3. What are some common challenges when measuring position and velocity from a non-inertial reference frame?

One of the main challenges when measuring position and velocity from a non-inertial reference frame is accurately determining the acceleration or rotation of the frame. This can be difficult in situations where the frame is undergoing complex or changing movements. Another challenge is accounting for any external forces acting on the frame, such as friction or air resistance.

4. How does measuring from a non-inertial reference frame differ from an inertial reference frame?

In an inertial reference frame, the laws of motion are consistent and do not change. This means that measurements of position and velocity can be directly made without needing to account for any acceleration or rotation of the frame. In a non-inertial reference frame, these measurements must be adjusted to account for the changing motion of the frame.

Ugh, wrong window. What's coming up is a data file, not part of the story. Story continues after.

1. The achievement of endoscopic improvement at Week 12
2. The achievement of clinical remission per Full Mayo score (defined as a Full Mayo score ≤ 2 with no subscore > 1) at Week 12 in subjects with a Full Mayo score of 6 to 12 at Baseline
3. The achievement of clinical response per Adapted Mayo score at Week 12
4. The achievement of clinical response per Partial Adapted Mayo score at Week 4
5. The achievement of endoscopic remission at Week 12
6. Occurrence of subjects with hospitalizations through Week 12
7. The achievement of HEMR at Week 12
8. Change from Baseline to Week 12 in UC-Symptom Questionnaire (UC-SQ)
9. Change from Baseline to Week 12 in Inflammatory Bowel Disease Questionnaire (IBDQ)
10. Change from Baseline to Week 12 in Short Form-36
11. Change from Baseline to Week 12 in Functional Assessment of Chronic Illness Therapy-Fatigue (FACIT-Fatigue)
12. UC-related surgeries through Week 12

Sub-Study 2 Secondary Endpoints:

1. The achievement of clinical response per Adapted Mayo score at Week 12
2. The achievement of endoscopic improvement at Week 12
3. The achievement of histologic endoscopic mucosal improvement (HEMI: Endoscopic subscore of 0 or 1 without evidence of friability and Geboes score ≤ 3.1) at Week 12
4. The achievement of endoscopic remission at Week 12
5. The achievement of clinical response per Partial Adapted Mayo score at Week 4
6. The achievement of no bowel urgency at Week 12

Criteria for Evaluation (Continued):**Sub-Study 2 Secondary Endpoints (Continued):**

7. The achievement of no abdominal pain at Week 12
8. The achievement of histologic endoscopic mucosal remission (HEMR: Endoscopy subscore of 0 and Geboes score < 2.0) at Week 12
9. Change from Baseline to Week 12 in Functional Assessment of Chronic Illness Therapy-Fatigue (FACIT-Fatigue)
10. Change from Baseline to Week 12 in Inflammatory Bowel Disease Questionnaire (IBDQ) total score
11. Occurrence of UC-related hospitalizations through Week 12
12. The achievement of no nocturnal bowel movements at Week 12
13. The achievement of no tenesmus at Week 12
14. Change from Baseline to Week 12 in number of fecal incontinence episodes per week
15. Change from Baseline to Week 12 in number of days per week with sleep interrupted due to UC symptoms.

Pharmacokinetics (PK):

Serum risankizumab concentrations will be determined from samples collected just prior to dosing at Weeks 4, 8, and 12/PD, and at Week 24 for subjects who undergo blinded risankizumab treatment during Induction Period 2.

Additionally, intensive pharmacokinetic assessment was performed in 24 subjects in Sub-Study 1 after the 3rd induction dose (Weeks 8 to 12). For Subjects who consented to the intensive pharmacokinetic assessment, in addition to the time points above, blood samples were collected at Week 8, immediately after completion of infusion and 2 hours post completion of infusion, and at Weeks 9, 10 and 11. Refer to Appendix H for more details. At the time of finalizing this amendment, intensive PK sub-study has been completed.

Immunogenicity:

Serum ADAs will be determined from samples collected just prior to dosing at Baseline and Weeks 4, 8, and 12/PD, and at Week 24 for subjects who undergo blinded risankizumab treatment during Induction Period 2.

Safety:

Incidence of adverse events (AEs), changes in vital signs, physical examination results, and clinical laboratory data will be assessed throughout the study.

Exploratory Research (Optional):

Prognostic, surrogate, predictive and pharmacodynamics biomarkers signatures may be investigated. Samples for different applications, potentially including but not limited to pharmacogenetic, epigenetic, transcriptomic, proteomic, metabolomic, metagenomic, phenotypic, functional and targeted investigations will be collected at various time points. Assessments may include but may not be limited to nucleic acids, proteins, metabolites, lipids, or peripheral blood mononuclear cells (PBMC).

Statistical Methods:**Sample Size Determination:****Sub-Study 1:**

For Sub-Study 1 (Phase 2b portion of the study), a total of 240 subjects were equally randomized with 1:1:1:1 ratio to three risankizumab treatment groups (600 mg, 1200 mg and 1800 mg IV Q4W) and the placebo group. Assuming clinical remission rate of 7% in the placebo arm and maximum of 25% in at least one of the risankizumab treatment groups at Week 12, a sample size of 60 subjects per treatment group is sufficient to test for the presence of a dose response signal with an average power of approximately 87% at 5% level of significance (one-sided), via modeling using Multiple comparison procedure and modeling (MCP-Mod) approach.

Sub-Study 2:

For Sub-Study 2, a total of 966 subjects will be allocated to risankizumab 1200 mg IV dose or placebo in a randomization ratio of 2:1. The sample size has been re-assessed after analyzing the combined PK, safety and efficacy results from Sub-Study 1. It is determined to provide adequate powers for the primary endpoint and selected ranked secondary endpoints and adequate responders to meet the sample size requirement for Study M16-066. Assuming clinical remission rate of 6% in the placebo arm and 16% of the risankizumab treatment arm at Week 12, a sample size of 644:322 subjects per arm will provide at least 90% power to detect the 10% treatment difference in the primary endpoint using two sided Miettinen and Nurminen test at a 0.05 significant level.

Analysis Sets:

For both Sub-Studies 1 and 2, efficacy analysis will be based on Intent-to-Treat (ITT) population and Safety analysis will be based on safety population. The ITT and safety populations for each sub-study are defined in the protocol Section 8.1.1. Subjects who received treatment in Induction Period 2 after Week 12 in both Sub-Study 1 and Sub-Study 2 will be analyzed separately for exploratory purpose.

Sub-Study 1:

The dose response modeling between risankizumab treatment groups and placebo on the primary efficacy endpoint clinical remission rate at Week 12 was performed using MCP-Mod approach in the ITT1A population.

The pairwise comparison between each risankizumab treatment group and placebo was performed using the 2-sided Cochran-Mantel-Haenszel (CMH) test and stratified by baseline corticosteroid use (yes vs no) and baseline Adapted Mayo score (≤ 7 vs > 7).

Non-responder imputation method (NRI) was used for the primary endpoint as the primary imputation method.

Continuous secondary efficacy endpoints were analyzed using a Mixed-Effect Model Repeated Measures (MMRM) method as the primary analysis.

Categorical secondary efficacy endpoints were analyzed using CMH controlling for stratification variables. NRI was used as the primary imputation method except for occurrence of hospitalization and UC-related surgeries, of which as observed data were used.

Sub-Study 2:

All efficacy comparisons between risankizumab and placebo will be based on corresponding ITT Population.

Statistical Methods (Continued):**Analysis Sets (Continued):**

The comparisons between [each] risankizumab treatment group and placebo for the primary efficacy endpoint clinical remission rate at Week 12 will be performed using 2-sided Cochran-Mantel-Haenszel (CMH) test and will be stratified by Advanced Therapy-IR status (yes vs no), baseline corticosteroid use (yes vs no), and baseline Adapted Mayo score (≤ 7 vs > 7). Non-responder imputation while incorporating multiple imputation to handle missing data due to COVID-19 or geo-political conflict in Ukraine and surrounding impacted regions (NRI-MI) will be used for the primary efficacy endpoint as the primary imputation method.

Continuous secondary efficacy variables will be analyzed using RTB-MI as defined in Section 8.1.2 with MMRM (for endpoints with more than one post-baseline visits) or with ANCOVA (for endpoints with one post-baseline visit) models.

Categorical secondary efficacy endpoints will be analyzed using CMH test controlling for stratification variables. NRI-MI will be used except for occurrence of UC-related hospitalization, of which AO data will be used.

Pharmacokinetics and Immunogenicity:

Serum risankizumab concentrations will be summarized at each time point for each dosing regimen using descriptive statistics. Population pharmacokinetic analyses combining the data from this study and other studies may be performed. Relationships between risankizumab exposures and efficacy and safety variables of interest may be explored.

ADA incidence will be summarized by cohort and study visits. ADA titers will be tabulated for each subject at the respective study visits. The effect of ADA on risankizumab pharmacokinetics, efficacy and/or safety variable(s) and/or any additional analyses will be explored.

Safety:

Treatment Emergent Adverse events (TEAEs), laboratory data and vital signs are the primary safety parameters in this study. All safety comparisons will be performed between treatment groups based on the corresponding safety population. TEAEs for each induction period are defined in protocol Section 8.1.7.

5. What are some practical applications of measuring position and velocity from a non-inertial reference frame?

Measuring position and velocity from a non-inertial reference frame is important in a variety of fields, including aerospace engineering, navigation, and robotics. For example, in spacecraft navigation, it is necessary to account for the changing position and velocity of the spacecraft due to its rotation and orbit around a planet. In robotics, accurately measuring position and velocity from a non-inertial reference frame is crucial for precise movement and control of the robot.